Also on Wednesday, the headline index of the durable goods orders report is likely to show a substantial pullback. It is expected to fall from a 0.7-percent gain in September to a 2.1-percent decline in October due to a decrease in aircraft orders. The core index, which excludes transportation and is a much better economic indicator, is expected to improve from flat growth in September to 0.4-percent growth in October due to growing business investment. This would be a healthy level of growth. There may be some downside risk here, however, as the Institute for Supply Management Manufacturing index remained weak in October.

Disclosures: Certain sections of this commentary contain forward-looking statements that are based on our reasonable expectations, estimates, projections, and assumptions. Forward-looking statements are not guarantees of future performance and involve certain risks and uncertainties, which are difficult to predict. All indices are unmanaged and are not available for direct investment by the public. Past performance is not indicative of future results. The S&P 500 is based on the average performance of the 500 industrial stocks monitored by Standard & Poor’s. The Nasdaq Composite Index measures the performance of all issues listed in the Nasdaq Stock Market, except for rights, warrants, units, and convertible debentures. The Dow Jones Industrial Average is computed by summing the prices of the stocks of 30 large companies and then dividing that total by an adjusted value, one which has been adjusted over the years to account for the effects of stock splits on the prices of the 30 companies. Dividends are reinvested to reflect the actual performance of the underlying securities. The MSCI EAFE Index is a float-adjusted market capitalization index designed to measure developed market equity performance, excluding the U.S. and Canada. The MSCI Emerging Markets Index is a market capitalization-weighted index composed of companies representative of the market structure of 26 emerging market countries in Europe, Latin America, and the Pacific Basin. The Russell 2000® Index measures the performance of the 2,000 smallest companies in the Russell 3000® Index. The Bloomberg Barclays US Aggregate Bond Index is an unmanaged market value-weighted performance benchmark for investment-grade fixed-rate debt issues, including government, corporate, asset-backed, and mortgage-backed securities with maturities of at least one year. The U.S. Treasury Index is based on the auctions of U.S. Treasury bills, or on the U.S. Treasury’s daily yield curve. The Bloomberg Barclays US Mortgage Backed Securities (MBS) Index is an unmanaged market value-weighted index of 15- and 30-year fixed-rate securities backed by mortgage pools of the Government National Mortgage Association (GNMA), Federal National Mortgage Association (Fannie Mae), and the Federal Home Loan Mortgage Corporation (FHLMC), and balloon mortgages with fixed-rate coupons. The Bloomberg Barclays US Municipal Index includes investment-grade, tax-exempt, and fixed-rate bonds with long-term maturities (greater than 2 years) selected from issues larger than $50 million.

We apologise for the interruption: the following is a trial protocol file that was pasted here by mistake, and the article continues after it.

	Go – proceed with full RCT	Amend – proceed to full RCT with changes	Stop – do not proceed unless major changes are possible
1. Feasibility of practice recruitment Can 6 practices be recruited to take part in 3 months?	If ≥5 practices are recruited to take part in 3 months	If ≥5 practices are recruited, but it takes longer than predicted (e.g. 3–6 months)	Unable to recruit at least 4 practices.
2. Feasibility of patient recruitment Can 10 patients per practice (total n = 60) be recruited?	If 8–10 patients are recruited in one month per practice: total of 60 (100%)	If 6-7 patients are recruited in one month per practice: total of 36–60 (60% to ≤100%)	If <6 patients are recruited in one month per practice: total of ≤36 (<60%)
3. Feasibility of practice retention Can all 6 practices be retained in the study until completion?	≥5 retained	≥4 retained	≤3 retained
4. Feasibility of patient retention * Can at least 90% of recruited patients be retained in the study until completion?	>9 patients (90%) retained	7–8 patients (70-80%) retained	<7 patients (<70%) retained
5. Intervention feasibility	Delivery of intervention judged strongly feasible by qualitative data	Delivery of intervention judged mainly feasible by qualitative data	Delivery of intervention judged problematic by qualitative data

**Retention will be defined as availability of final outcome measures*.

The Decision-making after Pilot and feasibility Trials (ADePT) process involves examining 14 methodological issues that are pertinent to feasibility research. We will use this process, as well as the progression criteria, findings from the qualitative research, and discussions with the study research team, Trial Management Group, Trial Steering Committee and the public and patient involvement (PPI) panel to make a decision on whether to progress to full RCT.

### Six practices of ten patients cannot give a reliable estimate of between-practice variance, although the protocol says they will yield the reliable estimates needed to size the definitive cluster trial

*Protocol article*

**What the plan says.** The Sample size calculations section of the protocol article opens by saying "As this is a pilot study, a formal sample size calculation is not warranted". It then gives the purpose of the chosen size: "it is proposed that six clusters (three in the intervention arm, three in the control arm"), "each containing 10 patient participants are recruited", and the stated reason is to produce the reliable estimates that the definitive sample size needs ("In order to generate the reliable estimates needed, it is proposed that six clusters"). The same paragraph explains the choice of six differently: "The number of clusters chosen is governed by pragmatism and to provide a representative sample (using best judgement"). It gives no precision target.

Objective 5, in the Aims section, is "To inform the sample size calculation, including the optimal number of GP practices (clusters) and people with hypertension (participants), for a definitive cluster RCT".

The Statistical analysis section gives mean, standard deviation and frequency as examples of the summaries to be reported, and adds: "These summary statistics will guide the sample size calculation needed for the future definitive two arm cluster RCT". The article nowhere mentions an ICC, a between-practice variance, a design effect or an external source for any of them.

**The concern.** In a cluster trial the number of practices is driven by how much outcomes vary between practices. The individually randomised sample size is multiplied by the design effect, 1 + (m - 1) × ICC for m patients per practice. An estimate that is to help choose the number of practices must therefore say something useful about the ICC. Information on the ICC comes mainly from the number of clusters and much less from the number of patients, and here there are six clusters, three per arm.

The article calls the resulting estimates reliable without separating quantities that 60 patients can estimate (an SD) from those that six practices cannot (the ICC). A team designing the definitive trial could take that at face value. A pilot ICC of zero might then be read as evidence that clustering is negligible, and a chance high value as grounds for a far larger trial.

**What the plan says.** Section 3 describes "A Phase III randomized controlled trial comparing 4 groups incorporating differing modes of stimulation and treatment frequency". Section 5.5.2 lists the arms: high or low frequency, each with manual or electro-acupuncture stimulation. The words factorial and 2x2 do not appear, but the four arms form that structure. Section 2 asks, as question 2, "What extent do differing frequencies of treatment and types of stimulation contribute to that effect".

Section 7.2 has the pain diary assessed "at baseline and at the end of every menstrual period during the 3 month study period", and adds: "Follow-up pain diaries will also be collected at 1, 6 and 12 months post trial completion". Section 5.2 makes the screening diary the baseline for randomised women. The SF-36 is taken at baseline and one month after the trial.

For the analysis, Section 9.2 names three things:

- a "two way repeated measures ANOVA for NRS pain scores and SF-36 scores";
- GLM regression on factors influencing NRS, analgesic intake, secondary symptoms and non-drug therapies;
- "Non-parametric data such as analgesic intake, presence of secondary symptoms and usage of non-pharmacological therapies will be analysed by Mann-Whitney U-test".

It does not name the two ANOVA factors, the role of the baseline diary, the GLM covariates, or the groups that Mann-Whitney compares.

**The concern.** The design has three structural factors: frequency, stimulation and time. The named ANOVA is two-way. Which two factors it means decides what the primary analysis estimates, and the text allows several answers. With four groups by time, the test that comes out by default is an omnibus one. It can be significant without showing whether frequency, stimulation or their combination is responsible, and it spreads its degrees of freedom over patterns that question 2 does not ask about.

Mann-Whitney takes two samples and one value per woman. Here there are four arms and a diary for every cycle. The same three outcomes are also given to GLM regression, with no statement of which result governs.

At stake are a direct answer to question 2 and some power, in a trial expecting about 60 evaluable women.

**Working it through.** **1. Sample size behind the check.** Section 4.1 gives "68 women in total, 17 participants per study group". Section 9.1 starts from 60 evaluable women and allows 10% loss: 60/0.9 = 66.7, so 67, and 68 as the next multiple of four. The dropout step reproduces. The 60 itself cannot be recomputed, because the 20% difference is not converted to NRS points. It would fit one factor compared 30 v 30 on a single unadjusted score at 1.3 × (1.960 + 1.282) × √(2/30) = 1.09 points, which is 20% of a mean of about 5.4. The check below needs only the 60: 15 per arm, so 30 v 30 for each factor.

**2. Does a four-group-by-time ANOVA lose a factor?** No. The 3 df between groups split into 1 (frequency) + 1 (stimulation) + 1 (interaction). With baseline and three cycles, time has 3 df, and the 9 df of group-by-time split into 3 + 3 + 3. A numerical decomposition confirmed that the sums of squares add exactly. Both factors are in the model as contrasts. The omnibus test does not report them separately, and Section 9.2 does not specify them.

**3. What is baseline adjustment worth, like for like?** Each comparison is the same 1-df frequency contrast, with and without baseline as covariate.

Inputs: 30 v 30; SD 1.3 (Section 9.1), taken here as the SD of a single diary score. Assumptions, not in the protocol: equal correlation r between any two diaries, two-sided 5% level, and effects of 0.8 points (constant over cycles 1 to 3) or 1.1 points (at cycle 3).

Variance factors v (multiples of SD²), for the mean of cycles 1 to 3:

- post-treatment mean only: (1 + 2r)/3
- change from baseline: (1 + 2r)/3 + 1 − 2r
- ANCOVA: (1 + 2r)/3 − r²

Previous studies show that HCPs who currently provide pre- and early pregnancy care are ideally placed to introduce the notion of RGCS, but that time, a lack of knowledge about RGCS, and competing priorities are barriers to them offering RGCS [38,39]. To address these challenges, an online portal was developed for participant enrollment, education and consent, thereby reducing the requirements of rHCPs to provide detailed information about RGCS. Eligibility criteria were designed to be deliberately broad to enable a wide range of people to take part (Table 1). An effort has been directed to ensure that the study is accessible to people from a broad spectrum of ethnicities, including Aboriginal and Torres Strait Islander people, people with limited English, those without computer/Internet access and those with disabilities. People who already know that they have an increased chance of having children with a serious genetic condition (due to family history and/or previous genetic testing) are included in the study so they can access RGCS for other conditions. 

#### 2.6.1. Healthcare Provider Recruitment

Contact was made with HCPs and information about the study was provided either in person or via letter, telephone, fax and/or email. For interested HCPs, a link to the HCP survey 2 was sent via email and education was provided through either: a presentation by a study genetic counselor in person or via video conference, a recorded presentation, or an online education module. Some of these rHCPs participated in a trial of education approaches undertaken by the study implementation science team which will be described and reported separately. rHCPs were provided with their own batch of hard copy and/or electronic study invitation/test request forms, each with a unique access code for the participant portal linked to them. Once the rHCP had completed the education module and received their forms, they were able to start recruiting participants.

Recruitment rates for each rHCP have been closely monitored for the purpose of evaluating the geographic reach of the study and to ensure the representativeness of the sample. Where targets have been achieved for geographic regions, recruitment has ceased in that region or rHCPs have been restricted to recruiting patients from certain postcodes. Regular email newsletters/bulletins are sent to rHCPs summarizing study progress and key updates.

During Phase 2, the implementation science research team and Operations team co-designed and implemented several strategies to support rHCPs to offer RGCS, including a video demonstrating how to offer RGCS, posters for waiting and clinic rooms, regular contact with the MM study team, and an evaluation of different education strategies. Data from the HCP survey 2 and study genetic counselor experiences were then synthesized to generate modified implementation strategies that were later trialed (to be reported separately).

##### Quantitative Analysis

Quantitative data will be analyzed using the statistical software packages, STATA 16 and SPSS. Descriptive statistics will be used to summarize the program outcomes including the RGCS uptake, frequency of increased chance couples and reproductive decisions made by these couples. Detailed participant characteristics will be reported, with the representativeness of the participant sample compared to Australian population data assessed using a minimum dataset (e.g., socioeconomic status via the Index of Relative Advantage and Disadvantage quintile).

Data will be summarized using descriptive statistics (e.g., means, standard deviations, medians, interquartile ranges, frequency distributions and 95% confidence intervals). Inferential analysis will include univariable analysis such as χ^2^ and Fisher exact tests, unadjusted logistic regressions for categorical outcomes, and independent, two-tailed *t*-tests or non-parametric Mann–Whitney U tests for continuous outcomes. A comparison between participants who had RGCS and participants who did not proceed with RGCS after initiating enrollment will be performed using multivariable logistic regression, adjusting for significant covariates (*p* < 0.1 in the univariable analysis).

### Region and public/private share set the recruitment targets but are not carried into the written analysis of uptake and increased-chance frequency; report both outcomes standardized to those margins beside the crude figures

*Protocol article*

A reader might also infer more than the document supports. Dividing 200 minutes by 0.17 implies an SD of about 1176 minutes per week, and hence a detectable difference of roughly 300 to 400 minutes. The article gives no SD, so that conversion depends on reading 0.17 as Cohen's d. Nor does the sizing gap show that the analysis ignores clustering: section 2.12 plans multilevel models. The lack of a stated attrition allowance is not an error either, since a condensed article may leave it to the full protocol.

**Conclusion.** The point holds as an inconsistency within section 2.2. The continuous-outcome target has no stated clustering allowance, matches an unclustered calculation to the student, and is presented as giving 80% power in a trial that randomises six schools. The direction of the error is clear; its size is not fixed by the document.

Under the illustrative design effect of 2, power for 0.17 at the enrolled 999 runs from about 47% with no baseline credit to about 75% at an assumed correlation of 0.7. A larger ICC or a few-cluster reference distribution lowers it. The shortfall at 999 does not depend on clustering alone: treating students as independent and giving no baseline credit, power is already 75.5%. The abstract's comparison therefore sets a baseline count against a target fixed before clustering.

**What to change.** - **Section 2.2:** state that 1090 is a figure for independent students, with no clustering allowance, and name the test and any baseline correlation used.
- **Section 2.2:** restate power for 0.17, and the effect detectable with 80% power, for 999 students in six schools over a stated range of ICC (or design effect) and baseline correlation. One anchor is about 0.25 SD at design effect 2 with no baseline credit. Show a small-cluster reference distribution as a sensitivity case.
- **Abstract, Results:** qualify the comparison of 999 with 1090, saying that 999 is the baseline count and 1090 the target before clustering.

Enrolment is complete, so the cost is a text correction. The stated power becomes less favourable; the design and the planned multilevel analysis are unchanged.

Mark Gallagher is a financial advisor located at Gallagher Financial Services at 2586 East 7th Ave. Suite #304, North Saint Paul, MN 55109. He offers securities and advisory services as an Investment Adviser Representative of Commonwealth Financial Network®, Member FINRA/SIPC, a Registered Investment Adviser. He can be reached at 651-774-8759 or at mark@markgallagher.com.

Authored by the Investment Research team at Commonwealth Financial Network.

© 2018 Commonwealth Financial Network®